The Benefits of Hindsight

2020 has already been challenging on both the national and global stages. The Coronavirus pandemic has quickly sent the world into a state of panic and fear, as businesses and schools shutter their doors, and government agencies advise “social distancing” to prevent the spread of the virus community-wide. It is clear that we are dealing with a health crisis of vast scale and proportion. Our thoughts go out to the families whose lives have been completely upturned by this virus, and to the health care professionals who are on the front lines. Our nation’s health, safety, and well-being are of the utmost importance at this moment, and we hope that developments coming from Washington and the Federal Reserve this week can help ease the burden for those who have been most affected.

Between the pandemic and other geopolitical tensions, such as the recent oil price dispute between Russia and Saudi Arabia, the markets have also been on a rollercoaster ride, with each day bringing more uncertainty. The headlines tell us that we are living in an unprecedented time.

For some of us, it seems like only yesterday that it was 2008, when the stock market dropped in value by almost half. Being a decade removed from the crisis may make it easier to take the past in stride. The eventual rebound and subsequent years of double-digit gains have also helped in this regard. But while the events of the crisis were unfolding, a bright future looked anything but certain.

During that time period, we were used to seeing front-page headlines that read, “Worst Crisis Since the ’30s, With No End Yet in Sight;” “Markets in Disarray as Lending Locks Up;” and “For Stocks, It’s the Worst Single-Day Drop in Two Decades.” For many of us, both investors and advisors alike, simple acts such as reading the news, opening up quarterly statements, or going online to check an account balance were nerve-wracking, dread-filled experiences.

Of course, we know that being an investor today, and during any period, isn’t exactly a stress-free experience. But the feelings of panic and fear felt by many during the financial crisis were distinctly acute. Many investors reacted emotionally to these developments. Some decided they had enough and sold out of stocks altogether.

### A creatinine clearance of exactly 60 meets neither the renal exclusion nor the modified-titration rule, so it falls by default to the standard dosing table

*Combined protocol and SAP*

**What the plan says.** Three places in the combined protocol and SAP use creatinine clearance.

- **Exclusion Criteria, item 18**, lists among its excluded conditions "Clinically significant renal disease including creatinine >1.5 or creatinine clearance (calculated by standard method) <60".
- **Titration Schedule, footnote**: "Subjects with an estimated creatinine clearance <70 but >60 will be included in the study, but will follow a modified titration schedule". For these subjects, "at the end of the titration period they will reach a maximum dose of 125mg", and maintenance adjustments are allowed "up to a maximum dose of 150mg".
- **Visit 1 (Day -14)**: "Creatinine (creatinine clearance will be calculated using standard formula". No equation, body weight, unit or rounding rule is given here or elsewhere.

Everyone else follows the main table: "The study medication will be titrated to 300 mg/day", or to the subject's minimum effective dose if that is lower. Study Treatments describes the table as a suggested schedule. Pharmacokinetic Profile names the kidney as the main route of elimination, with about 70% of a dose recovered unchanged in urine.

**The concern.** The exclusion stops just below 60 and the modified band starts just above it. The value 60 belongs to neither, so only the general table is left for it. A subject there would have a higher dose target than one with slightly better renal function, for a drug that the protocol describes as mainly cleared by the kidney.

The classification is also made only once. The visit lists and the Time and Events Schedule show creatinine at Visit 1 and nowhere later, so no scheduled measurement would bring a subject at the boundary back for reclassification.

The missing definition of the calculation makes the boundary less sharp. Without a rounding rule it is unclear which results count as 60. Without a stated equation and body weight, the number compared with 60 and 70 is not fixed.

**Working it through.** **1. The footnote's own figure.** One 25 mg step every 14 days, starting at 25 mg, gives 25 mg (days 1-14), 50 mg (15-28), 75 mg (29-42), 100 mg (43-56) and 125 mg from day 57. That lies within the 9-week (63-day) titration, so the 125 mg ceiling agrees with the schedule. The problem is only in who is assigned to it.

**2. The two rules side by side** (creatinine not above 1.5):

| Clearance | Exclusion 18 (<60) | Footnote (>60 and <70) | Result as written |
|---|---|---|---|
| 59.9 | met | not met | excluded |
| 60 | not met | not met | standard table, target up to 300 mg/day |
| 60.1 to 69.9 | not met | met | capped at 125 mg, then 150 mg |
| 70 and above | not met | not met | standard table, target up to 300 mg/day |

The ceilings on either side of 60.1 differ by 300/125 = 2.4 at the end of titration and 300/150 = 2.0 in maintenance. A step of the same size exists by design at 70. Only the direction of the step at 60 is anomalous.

On the other hand, some investors decided to stay the course and stick to their investment strategy, while chaos and panic-selling ensued. These investors eventually recovered from the crisis and benefited from the subsequent rebound in the markets.

We’re facing a similar moment in history now. It is important to remember that the financial crisis of 2008 was not the first in which periods of substantial volatility have occurred. In the chart below, you will see the performance of a balanced investment strategy following several crises, including the bankruptcy of Lehman Brothers in September of 2008, which took place in the middle of the financial crisis. Each event is labeled with the month and year that it occurred or peaked.

If you had a globally diversified and balanced investment strategy, you would have suffered losses immediately following most of these events — but the financial markets did recover, and you would have recovered along with them, as you can see by the three- and five-year cumulative returns shown above.

Before we are faced with periods of discomfort, it’s essential that we prepare ourselves with a long-term perspective, appropriate diversification, and an asset allocation that aligns with our risk tolerance and goals — these tools help us remain disciplined enough to ride out the bumps along the way. As your financial advisor, we also play a critical role in helping you work through these issues and in counseling you when things look bleak.

As we mentioned earlier, there is no questioning the emotional, physical, and mental toll that the Coronavirus pandemic has caused, particularly for those with family members and loved ones affected by the virus. While we participate in social distancing, maintain strong personal hygiene, and follow the guidelines outlined by the CDC and WHO, it’s important to “keep calm, and carry on.”

We must apply the same mindset to the financial markets. Predicting future events in the markets correctly — let alone predicting how the markets will react to them — is difficult to do. However, what is certain is that market volatility will always be a part of investing. To enjoy the benefit of higher potential returns, investors must actually stay invested long enough to see the other side of the storm.

The foregoing content reflects the opinions of Equita Financial Network, Inc. and is subject to change at any time without notice. Content provided herein is for informational purposes only and should not be used or construed as investment advice or a recommendation regarding the purchase or sale of any security. There is no guarantee that the statements, opinions or forecasts provided herein will prove to be correct. Past performance may not be indicative of future results. Securities investing involves risk, including the potential for loss of principal. There is no assurance that any investment plan or strategy will be successful.

Author: Equita